The collapse of bitcoin is now over a year old, so why not use it to cast fear, uncertainty and doubt (FUD) over the latest blockchain experiment by JPMorgan Chase (NYSE:JPM)?
What the crypto lovers and rival banks want you to believe is that JPMorgan, once the scourge of the cryptocurrency market, now has its own crypto. It’s called JPM Coin, and the bank’s rivals wasted no time throwing cold water on the whole idea.
Famed cryptocoin hater Nouriel Roubini also called JPM Coin “a joke.” If this were, indeed, a cryptocoin launch, it would be a joke.
But it’s not. It’s an experiment in using blockchain — one that’s far more dangerous to the bank’s rivals than to JPMorgan, or the financial system.
How JPM Coin Works
The bank’s chair of global research, Joyce Chang, telegraphed the move a few weeks ago, saying blockchain technology will have a real impact on trade finance within a few years.
The JPM Coin is built on Quorum, a blockchain originally created for the Ethereum (ETH) coin. The effort is based on an experiment Singapore launched two years ago, with JPMorgan’s cooperation, dubbed Project Ubin.
The goal is to create real-time gross settlement (RTGS) on trades.
Instead of making a trade by running several transactions through a central bank, Quorum converts the value of a trade into JPM Coin, at 1 coin to the dollar, and places that trade on its encrypted general ledger, which is held by the bank. The other party then does a transaction on the same encrypted ledger to take possession of the coins and convert them back into dollars.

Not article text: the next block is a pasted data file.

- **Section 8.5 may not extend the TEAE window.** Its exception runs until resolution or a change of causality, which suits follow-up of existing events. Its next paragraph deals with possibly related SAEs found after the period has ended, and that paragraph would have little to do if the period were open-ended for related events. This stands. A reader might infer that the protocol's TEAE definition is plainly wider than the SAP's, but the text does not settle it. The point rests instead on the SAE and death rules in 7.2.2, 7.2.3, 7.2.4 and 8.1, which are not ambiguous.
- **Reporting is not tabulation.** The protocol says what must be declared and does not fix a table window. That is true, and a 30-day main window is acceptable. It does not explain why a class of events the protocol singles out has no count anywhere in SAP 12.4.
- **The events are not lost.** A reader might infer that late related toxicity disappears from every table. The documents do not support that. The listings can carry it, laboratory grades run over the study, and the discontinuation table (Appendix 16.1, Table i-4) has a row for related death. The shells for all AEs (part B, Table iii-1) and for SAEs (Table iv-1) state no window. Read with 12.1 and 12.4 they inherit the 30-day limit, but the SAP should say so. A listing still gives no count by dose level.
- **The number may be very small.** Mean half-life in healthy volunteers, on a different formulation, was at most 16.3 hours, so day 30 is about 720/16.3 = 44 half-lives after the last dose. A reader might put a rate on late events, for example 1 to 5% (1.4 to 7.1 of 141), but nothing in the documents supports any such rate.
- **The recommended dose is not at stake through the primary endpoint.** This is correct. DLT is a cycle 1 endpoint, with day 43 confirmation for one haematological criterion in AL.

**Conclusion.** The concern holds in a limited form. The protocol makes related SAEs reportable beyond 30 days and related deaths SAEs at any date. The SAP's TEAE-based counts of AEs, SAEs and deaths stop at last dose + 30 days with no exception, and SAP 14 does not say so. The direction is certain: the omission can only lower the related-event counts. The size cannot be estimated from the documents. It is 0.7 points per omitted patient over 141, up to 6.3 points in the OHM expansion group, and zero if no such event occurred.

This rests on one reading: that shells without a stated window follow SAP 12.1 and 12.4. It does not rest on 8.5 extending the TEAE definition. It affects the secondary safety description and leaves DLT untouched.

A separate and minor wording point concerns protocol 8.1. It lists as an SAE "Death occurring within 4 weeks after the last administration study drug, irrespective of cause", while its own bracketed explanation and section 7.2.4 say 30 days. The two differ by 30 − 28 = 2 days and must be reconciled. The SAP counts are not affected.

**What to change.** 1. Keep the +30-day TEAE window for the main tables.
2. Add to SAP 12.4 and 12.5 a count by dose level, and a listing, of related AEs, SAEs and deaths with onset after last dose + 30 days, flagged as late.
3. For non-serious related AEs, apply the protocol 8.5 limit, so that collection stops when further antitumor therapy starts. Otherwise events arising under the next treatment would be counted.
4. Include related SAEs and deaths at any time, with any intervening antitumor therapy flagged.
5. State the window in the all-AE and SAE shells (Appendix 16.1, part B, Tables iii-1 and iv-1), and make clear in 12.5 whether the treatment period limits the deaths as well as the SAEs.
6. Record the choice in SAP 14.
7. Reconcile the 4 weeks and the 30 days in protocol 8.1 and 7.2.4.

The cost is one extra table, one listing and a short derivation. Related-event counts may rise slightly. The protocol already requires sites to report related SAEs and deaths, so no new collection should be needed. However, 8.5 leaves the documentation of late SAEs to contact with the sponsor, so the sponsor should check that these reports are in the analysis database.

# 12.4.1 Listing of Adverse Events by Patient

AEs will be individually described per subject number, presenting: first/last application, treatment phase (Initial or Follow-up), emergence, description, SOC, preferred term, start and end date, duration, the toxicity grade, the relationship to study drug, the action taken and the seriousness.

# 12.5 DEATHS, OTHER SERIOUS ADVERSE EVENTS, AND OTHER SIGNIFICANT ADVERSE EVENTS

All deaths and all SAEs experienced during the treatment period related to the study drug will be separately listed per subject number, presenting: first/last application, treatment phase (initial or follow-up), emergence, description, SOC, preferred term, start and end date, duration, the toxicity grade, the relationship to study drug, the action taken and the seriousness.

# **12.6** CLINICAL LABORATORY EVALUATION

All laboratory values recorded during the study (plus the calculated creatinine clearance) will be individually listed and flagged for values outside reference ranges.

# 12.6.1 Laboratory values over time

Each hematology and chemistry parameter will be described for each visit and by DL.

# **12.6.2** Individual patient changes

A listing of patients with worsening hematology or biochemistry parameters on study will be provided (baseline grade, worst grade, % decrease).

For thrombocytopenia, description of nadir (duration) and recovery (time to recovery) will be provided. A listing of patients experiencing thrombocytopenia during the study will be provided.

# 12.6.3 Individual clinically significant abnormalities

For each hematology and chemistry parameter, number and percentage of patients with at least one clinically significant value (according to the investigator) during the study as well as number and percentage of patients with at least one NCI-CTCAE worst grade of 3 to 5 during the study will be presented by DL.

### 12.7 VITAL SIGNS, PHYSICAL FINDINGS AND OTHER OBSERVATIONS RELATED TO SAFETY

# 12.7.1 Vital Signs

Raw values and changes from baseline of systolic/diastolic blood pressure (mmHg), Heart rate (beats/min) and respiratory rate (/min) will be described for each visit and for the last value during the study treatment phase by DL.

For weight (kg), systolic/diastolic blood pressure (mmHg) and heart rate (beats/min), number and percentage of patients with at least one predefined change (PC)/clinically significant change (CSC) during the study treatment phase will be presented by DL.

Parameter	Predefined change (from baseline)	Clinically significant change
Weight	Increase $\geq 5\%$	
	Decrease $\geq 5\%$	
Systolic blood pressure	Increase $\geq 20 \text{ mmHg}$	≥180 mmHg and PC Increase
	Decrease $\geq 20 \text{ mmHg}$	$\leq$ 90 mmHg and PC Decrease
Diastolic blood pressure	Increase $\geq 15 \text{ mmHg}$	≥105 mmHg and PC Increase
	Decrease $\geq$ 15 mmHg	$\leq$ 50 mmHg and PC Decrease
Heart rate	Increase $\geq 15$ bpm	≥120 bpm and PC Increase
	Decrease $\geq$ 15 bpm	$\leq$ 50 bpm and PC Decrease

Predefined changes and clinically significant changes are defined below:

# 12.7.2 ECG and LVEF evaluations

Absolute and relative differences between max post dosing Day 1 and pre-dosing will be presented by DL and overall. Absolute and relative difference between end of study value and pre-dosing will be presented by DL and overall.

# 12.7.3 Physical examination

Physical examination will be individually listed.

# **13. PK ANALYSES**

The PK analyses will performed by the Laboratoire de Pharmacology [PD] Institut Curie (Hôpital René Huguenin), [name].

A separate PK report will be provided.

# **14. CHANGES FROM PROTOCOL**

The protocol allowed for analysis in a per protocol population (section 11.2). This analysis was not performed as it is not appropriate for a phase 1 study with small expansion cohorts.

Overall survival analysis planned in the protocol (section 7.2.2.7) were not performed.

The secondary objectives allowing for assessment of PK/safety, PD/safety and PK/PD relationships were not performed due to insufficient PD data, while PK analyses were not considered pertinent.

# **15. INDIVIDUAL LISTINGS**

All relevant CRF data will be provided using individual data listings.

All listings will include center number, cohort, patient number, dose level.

Both parties to the transaction must be authorized by JPMorgan, through Quorum’s permissioning layer, and the JPM Coin doesn’t trade — it merely stands-in for real currency in the blockchain.
Every small merchant knows about settlements and how much it costs.
If you sell me a doughnut, my money doesn’t go directly to you. It goes through a settlement process, which costs both time and serious money. My doughnut cash may take days to get to your doughnut shop bank account, during which time the transaction processor can hold the money and profit. The processor also takes out a transaction fee and a “discount” — based on the risk of the transaction blowing up. On Square (NASDAQ:SQ), for instance, this comes to 2.75%. I pay you $1 for a donut today, and you get about 97 cents next week.
JPMorgan’s effort isn’t for donut shops. It’s for big traders, for whom settlement fees are a huge cost of doing business, like Signature Bank (NASDAQ:SBNY), which has been using a similar system for over a month.
Brad Garlinghouse, CEO of Ripple (XRP), a publicly-traded “stablecoin,” also pegged to the U.S. dollar, insists that JPM Coin “misses the point” of crypto, pointing to a 2016 piece he wrote on LinkedIn attacking such “settlement coins.”
But the fact that it’s not crypto is a feature, not a bug.
The Bottom Line on JPM Stock
Transferring funds and settling trades, whether for a tanker full of oil or a tasty doughnut, may be the biggest profit center in international banking.
In settlements banks routinely take on both currency risk and the chance a trade may blow up. They figure their computers are working hard for the money.
The JPM Coin blockchain won’t stop the settlement profit train all by itself, or right away. It’s designed for big players only, trustworthy counterparties looking to save billions in costs over the course of a year, not 3 cents on a donut.
But it’s a step in that direction, which is why everyone who’s not on the JPM blockchain is attacking it.
Dana Blankenhorn is a financial and technology journalist. He is the author of a new mystery thriller, The Reluctant Detective Finds Her Family, available now at the Amazon Kindle store. Write him at firstname.lastname@example.org or follow him on Twitter at @danablankenhorn. As of this writing he owned shares in JPM.